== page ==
Specific difficulties

There seem to be so many labels for different learning difficulties these days.  I believe it is important not to “bucket” children but to identify exactly what the individual child needs assistance with and AND WHY THEY MAY HAVE A PROBLEM.  It may just be something simple that with the correct intervention, can be resolved or it could be a symptomatic of a deeper underlying issue and may require professional assessment and support.  Financial assistance is available for certain specific learning disabilities but your school would be able to guide you in this regard.  

For more information about specific learning difficulties, refer to the Useful Links on the navigation bar.  There are some excellent websites dedicated to particular problems that children may face.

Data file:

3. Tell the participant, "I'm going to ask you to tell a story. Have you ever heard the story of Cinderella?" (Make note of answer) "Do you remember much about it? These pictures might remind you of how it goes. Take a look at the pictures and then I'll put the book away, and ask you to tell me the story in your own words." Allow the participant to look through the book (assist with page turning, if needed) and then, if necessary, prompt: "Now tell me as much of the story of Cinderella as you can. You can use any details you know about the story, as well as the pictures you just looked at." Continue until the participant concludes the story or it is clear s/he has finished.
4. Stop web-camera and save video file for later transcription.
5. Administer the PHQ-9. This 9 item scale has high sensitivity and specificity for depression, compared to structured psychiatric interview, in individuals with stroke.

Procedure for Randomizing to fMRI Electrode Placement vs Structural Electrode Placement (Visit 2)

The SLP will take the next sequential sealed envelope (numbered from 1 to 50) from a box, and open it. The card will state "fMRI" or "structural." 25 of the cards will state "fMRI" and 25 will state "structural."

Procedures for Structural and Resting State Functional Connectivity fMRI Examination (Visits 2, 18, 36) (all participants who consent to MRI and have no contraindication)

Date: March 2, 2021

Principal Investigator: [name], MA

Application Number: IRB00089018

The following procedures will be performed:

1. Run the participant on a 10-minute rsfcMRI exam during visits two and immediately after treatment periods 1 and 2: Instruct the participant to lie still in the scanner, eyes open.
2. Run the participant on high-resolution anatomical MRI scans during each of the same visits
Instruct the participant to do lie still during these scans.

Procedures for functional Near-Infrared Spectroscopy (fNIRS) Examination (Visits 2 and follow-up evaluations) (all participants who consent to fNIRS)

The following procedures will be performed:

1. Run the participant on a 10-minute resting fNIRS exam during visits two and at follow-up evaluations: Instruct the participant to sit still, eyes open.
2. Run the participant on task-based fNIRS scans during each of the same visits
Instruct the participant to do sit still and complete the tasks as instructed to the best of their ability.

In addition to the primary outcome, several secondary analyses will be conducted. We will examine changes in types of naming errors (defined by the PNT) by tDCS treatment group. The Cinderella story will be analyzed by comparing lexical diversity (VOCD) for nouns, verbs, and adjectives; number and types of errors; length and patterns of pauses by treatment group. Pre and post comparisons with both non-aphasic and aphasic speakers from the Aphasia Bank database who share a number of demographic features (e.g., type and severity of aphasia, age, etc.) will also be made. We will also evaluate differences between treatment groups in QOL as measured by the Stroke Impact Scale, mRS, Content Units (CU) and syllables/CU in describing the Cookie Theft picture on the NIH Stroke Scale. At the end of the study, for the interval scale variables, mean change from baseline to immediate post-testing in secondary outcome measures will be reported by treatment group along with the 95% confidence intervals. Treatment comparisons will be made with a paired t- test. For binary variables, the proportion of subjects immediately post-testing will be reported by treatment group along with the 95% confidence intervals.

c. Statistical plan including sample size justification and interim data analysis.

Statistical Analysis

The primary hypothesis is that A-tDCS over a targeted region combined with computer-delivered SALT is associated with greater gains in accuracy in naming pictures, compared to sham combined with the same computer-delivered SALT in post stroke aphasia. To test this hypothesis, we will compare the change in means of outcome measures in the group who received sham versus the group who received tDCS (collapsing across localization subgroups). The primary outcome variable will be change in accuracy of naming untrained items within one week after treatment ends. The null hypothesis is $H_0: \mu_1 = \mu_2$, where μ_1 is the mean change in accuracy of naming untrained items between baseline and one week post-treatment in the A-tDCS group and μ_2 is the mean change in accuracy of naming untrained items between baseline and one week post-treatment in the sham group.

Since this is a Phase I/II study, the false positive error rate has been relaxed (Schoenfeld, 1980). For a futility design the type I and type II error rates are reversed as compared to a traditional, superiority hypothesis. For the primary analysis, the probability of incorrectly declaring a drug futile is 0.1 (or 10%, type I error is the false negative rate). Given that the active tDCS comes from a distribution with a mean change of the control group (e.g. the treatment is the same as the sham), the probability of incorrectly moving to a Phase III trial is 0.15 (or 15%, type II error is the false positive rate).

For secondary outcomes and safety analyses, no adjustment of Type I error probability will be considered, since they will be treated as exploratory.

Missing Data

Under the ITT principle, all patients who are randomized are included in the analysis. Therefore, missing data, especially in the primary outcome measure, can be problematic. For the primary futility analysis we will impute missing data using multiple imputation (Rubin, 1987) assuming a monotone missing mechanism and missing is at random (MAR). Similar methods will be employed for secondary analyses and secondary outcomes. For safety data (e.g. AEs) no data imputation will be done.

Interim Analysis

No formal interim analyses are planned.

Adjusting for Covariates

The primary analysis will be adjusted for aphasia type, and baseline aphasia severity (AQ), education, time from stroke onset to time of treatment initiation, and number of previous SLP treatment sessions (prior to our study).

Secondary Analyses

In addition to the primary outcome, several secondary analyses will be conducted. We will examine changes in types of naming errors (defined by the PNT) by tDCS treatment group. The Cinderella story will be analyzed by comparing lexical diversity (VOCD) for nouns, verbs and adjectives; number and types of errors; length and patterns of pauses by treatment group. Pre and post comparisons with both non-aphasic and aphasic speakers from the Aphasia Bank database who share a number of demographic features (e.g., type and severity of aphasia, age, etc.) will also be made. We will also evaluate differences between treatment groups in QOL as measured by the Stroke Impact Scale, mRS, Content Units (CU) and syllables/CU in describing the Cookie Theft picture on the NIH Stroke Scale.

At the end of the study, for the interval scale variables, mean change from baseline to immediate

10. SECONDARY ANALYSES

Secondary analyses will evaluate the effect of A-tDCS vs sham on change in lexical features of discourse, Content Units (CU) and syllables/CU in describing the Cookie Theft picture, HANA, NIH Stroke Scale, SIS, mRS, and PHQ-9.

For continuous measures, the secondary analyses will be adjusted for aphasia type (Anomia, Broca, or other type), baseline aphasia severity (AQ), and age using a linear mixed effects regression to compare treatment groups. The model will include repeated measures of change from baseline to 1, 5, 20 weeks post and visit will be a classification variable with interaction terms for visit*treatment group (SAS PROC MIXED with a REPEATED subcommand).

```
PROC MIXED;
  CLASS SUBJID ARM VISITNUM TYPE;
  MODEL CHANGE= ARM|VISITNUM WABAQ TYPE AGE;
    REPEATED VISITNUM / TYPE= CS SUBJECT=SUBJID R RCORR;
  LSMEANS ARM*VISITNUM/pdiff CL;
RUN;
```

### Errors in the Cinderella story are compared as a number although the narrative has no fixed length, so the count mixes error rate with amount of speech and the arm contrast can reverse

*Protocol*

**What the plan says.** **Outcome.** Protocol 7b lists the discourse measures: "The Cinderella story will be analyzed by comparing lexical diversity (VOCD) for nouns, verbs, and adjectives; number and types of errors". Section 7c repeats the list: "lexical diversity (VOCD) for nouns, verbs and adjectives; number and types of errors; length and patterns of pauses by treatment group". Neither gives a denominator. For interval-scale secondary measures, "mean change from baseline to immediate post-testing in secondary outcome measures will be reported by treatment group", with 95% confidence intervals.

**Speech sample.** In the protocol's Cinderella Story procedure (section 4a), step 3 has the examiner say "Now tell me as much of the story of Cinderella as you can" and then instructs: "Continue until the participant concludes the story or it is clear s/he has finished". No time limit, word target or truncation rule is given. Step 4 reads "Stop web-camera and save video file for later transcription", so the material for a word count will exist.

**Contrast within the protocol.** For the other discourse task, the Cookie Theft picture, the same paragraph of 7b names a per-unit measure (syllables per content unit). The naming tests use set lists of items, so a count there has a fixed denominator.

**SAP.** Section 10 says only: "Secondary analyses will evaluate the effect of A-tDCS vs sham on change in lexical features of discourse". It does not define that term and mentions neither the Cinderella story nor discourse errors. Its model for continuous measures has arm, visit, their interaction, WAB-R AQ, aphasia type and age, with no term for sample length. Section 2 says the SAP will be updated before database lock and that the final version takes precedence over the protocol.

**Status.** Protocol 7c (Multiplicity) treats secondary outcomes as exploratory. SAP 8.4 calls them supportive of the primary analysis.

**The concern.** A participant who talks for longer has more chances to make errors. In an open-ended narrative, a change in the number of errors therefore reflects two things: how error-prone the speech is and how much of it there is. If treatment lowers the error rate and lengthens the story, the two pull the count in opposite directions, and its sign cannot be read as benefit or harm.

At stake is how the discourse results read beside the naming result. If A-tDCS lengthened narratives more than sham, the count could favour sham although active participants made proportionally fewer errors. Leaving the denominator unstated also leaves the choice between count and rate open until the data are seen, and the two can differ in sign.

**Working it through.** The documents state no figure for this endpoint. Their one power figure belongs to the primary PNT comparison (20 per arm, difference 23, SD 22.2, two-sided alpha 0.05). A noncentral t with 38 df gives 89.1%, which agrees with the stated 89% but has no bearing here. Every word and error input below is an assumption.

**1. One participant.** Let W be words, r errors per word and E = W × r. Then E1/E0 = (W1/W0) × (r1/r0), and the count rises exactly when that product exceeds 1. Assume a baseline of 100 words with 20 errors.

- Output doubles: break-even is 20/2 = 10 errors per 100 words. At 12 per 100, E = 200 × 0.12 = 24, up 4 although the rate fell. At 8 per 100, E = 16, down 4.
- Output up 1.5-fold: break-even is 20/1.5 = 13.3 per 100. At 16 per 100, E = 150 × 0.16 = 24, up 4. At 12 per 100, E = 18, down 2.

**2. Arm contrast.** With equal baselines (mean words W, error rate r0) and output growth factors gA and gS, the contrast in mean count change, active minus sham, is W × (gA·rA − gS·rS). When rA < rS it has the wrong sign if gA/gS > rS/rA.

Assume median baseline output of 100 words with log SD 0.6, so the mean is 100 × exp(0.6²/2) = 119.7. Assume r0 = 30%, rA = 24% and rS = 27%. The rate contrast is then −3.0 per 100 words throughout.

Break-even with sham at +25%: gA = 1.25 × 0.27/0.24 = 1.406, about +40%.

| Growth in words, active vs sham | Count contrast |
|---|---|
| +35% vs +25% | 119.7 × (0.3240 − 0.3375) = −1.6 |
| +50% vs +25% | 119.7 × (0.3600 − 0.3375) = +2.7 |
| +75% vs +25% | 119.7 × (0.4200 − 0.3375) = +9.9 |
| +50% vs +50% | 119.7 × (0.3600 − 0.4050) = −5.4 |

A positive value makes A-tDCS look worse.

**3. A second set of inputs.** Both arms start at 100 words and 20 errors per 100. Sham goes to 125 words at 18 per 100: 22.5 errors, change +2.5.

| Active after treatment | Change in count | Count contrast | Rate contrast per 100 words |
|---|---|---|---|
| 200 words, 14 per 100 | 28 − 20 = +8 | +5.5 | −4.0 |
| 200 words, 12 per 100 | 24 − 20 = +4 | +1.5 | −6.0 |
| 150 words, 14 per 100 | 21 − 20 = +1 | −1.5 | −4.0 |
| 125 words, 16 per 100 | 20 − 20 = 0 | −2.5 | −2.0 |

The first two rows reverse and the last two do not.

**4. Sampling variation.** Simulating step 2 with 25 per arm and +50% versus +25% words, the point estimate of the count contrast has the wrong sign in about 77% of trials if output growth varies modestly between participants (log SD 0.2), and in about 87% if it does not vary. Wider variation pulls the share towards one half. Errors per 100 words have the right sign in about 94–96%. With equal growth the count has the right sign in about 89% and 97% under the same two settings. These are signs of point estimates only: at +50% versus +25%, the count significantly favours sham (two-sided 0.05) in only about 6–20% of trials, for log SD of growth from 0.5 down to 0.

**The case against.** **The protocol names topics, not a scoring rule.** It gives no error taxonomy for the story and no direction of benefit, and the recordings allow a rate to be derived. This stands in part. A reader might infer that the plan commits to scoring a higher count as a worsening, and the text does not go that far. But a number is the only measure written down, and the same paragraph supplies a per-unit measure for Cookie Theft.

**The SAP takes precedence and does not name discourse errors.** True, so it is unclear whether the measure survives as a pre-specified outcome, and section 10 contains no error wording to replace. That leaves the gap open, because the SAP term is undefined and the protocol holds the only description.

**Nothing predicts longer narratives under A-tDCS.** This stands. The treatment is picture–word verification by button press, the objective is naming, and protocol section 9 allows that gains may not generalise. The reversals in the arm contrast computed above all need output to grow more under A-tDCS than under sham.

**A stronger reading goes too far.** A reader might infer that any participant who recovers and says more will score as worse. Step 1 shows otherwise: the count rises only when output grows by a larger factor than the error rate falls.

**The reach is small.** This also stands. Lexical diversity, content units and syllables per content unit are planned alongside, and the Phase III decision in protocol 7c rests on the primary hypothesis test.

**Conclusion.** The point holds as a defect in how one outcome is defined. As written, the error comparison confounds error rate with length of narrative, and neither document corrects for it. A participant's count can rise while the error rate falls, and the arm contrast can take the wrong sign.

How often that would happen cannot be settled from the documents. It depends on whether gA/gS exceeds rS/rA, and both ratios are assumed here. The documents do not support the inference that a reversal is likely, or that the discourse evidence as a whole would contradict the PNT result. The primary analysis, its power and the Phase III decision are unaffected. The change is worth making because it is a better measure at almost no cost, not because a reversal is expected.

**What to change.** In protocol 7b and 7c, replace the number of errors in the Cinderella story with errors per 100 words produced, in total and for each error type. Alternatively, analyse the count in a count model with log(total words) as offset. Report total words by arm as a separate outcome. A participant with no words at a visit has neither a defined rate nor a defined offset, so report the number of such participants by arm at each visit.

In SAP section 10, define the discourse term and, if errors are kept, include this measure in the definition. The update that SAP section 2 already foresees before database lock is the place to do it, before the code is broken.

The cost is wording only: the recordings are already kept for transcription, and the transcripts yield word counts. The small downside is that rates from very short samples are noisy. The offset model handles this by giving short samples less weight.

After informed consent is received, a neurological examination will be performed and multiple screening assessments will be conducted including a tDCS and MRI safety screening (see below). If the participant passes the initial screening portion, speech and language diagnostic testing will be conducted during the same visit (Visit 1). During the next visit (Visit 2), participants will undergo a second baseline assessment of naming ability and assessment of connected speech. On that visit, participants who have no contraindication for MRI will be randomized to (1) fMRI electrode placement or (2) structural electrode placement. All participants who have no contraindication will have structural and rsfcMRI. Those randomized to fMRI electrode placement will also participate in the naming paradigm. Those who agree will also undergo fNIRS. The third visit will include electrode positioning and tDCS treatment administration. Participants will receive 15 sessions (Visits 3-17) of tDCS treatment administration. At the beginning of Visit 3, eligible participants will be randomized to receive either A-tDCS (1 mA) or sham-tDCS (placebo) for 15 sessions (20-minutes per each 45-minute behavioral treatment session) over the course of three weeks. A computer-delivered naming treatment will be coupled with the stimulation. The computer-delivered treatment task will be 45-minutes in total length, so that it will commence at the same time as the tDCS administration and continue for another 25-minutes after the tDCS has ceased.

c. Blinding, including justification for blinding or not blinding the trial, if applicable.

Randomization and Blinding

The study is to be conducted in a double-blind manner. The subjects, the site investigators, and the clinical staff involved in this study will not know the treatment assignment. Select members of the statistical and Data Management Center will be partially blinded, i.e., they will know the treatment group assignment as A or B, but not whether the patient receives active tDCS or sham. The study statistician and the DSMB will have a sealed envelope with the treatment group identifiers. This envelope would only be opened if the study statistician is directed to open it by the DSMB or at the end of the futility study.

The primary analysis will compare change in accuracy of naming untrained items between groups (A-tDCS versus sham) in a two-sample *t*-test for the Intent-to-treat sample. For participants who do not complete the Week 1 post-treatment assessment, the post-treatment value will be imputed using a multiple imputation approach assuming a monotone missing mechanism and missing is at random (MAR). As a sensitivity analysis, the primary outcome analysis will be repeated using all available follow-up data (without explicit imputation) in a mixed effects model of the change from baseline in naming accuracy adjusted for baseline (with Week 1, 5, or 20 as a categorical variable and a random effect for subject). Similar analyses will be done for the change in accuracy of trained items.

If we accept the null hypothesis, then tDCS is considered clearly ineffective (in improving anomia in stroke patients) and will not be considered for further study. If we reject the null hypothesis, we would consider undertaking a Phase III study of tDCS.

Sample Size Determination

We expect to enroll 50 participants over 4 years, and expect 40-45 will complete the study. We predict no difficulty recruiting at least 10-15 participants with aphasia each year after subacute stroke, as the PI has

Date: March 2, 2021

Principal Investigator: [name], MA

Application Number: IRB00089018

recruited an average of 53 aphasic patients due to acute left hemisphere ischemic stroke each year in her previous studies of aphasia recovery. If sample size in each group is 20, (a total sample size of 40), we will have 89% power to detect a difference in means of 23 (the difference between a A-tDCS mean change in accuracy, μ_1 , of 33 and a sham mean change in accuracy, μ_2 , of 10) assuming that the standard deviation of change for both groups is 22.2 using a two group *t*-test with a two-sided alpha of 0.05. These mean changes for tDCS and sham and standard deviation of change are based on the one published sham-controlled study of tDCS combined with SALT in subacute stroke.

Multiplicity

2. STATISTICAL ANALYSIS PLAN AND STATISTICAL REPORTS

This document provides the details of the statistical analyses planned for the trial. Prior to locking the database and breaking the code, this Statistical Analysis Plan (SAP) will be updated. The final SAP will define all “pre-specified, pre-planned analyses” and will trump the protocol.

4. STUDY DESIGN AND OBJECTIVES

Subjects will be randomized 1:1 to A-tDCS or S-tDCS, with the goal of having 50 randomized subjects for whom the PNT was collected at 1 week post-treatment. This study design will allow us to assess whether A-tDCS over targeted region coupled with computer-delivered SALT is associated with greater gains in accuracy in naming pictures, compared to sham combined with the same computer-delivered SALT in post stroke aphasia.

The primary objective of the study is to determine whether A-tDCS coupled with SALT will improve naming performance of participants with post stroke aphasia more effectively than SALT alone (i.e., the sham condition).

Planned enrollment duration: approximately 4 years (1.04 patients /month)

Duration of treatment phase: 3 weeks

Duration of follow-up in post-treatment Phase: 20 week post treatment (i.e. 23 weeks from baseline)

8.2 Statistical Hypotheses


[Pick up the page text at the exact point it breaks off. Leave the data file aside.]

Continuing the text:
The following are some of the challenges children have that  I have encountered, together with some suggestions and sttrategies to help but as I have said, this is simply a starting point.

                                                  Problems Recalling Everyday Words!l
   Started off Reading quite well but went backwards between 7 – 9 yrs

Visual learners memorise the alphabet and words through an association with pictures.  
They use picture clues or guess at words in the context of the text. They frequently start off quite well at school but difficulties become apparent around the ages of 7 to 9 when picture books dwindle and chapter books, with a lot more text, emerge!  They can no longer use pictures to guide them.